Brock sees the lame attempts to stem the conservative media tide by both liberals and journalists (in spite of his assertion that there is no link between them) as almost pathetic. These worthies make too many concessions, such as the outrageous idea that conservatives should have equal time with liberals, because in fact those liberals (if they are liberals), are primarily journalists with professional standards and a habit of tolerance for dissenting ideas (excluding conservatism). Not surprisingly, Fox News rates very low in Brock's estimation, for that kind of journalism, he says, does not belong on the air. But CNN is almost as bad for mistakenly inviting too many conservative commentators, particularly when they are juxtaposed with those liberals who really are journalists.

In distinguishing mainstream media journalists from conservative upstarts, Brock says that only the former "aspire" to objectivity in news reporting. But such "aspiration" is simply another word for good intentions and, as Samuel Johnson actually said, "Hell is paved with good intentions." Like Bozell, Brock denies the real political content of the mass media. He stridently insists that nothing but ignorance or malice could possibly lead one to question those good intentions. But in questioning the political motives of conservatives who criticize the media, he has a point. According to Brock, Bozell laid out his "propagandistic vision" for the Heritage Foundation in 1992:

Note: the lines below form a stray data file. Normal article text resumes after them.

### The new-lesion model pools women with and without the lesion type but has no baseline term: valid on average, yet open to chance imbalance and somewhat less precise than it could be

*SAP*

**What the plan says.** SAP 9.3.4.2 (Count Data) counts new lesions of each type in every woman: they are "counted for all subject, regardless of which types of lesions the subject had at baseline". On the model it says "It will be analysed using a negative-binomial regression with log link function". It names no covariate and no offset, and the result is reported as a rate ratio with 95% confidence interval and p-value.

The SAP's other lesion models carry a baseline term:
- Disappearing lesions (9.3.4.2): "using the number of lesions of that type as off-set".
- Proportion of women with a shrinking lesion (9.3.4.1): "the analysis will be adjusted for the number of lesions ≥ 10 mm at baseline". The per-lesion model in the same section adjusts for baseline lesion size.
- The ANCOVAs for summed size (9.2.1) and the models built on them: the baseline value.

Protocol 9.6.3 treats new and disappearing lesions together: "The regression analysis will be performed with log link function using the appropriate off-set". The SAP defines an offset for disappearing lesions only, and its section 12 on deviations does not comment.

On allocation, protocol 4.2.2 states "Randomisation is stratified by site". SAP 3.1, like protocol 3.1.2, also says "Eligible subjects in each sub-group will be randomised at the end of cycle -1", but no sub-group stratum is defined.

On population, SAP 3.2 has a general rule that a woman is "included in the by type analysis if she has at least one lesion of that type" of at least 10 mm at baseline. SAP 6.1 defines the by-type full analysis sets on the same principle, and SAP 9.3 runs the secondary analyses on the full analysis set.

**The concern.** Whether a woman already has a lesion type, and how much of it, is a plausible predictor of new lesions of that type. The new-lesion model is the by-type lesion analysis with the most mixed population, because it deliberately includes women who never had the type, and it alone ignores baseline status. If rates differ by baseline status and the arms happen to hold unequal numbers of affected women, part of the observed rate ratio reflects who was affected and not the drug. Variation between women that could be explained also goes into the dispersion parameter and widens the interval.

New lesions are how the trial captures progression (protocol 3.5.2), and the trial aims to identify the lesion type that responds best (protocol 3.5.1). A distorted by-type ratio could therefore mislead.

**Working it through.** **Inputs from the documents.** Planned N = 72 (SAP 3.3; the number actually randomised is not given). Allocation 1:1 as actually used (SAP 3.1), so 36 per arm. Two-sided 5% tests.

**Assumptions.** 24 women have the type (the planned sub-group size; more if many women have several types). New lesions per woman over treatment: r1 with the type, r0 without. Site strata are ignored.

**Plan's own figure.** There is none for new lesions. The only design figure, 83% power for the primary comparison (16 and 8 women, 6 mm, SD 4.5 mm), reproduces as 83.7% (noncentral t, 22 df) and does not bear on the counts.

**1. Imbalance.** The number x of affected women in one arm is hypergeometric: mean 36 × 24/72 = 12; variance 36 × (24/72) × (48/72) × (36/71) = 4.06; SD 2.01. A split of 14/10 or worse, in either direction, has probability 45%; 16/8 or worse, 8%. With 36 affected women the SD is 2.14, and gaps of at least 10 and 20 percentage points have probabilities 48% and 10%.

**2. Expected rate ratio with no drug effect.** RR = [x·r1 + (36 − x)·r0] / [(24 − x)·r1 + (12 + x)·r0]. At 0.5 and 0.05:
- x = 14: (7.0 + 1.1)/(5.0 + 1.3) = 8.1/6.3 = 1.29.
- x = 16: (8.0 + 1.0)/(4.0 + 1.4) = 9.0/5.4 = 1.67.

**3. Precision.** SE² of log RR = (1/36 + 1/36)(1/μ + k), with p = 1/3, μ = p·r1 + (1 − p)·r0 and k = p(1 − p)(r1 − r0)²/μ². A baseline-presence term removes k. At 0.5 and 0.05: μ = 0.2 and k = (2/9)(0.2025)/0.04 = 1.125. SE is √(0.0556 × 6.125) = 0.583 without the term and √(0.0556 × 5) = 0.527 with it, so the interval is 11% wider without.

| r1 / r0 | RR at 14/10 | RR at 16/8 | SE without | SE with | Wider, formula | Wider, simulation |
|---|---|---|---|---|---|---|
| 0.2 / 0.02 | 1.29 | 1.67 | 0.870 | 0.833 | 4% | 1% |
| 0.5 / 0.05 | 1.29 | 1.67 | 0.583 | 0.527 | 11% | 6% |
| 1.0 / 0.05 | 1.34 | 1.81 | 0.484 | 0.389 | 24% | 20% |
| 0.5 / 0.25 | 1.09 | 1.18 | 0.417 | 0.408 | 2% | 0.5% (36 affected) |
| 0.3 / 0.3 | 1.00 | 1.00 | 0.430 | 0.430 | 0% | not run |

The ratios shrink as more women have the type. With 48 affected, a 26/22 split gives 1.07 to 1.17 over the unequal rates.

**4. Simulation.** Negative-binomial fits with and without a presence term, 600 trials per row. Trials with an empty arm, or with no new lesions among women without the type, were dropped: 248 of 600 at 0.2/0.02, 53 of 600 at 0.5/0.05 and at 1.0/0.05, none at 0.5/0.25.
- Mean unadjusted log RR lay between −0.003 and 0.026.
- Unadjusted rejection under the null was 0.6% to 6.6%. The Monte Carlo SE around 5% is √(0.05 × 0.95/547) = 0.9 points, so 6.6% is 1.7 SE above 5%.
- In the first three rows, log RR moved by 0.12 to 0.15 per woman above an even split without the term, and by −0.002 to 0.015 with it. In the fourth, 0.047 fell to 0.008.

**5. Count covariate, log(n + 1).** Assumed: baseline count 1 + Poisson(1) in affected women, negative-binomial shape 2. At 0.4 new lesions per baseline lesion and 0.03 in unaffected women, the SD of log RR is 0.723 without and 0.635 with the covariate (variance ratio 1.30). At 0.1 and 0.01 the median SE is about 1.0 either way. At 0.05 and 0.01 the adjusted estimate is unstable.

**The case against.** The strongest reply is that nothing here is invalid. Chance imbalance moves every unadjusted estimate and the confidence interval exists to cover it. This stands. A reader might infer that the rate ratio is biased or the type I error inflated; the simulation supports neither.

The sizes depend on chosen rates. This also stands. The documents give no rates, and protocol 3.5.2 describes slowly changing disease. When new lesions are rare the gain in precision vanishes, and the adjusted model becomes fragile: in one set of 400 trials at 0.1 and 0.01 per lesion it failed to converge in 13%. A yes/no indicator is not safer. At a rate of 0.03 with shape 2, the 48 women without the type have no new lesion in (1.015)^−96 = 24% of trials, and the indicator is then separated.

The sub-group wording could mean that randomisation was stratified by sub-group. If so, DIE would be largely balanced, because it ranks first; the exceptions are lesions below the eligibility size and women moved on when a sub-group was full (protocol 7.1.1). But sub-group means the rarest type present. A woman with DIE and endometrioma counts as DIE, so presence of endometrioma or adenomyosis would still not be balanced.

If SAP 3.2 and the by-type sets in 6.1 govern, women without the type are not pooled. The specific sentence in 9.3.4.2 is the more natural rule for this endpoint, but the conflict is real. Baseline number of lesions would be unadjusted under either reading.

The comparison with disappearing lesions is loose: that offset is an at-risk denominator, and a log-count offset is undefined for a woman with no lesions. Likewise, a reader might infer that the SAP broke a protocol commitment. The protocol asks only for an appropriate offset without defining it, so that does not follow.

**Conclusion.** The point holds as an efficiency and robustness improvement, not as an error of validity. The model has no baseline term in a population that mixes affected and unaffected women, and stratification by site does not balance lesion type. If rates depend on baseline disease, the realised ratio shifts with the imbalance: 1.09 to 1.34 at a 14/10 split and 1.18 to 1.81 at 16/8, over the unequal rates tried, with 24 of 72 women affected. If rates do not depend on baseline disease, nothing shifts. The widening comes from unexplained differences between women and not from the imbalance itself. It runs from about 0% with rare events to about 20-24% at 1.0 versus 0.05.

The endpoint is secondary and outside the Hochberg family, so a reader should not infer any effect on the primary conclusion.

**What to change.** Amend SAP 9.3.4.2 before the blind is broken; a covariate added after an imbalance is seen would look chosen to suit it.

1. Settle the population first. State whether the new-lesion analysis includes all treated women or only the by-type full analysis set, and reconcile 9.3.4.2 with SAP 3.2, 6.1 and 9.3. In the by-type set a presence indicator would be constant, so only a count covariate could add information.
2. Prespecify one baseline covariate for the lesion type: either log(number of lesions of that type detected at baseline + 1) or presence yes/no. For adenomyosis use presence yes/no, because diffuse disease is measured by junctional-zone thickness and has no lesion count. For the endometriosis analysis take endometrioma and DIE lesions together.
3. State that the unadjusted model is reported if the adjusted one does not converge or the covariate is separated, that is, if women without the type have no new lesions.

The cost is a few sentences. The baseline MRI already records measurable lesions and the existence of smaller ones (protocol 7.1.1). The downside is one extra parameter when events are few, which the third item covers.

Imagine, if you will, a future wherein the media willfully support the foreign policy objectives of the United States. A time when the left can no longer rely on the media to promote its socialist agenda to the public. A time when someone, somewhere in the media can be counted [on] to extol the virtues of morality without qualifications. When Betty Friedan no longer qualifies for "Person of the Week" honors. When Ronald Reagan is cited not as the "Man of the Year," but the "Man of the Century.

Assuming the accuracy of Brock's quotation of Bozell, we can be sure that no conservative would object to this "vision," and would not label it as "propagandistic." Why does Brock? Because, to state the obvious, he is not a conservative. But, more to the point, the reason why conservatives do not and should not object to the "vision" that horrifies Brock is that there is nothing wrong with it. Certainly, no conservative who holds this vision could claim to be neutral. A claim to objectivity (which Human Events has made for years) is another matter entirely. If what the founders called "self-evident" truths really are self-evident, it is reasonable to deduce from them that a foreign policy which preserves the American regime and a domestic policy which engenders good morals and avoids socialism are objectively good for the United States and the American people. Similarly, those statesmen who best promote these objectives should be honored, and those who do not promote them should not be honored. As hard as it is for liberals (or "moderates") to concede these positions, all partisans believe that sound public policy and public judgment proceed from correct premises. The only question is, what are the correct premises? No political order is sustainable without this conviction. Of course, reasonable people can disagree (not to mention unreasonable people) about these things, and they do. But the moment we succumb to the nihilism implicit in modern "neutral" journalism, we have lost our most basic rudder.

Bozell and Brock are opposing partisans whose notion of objectivity consists in a neutrality among opposing views, which in practice turns out to be unsustainable. But objectivity in America and other free regimes has a different source, and that is the self-evident proposition that all men are created equal.

TOPICS: Business/Economy; Constitution/Conservatism; Culture/Society; Miscellaneous; News/Current Events; Philosophy
KEYWORDS: books; bozell; brock; claremont; claremontinstitute; mediabias

1 posted on 10/20/2004 12:09:34 AM PDT by Stoat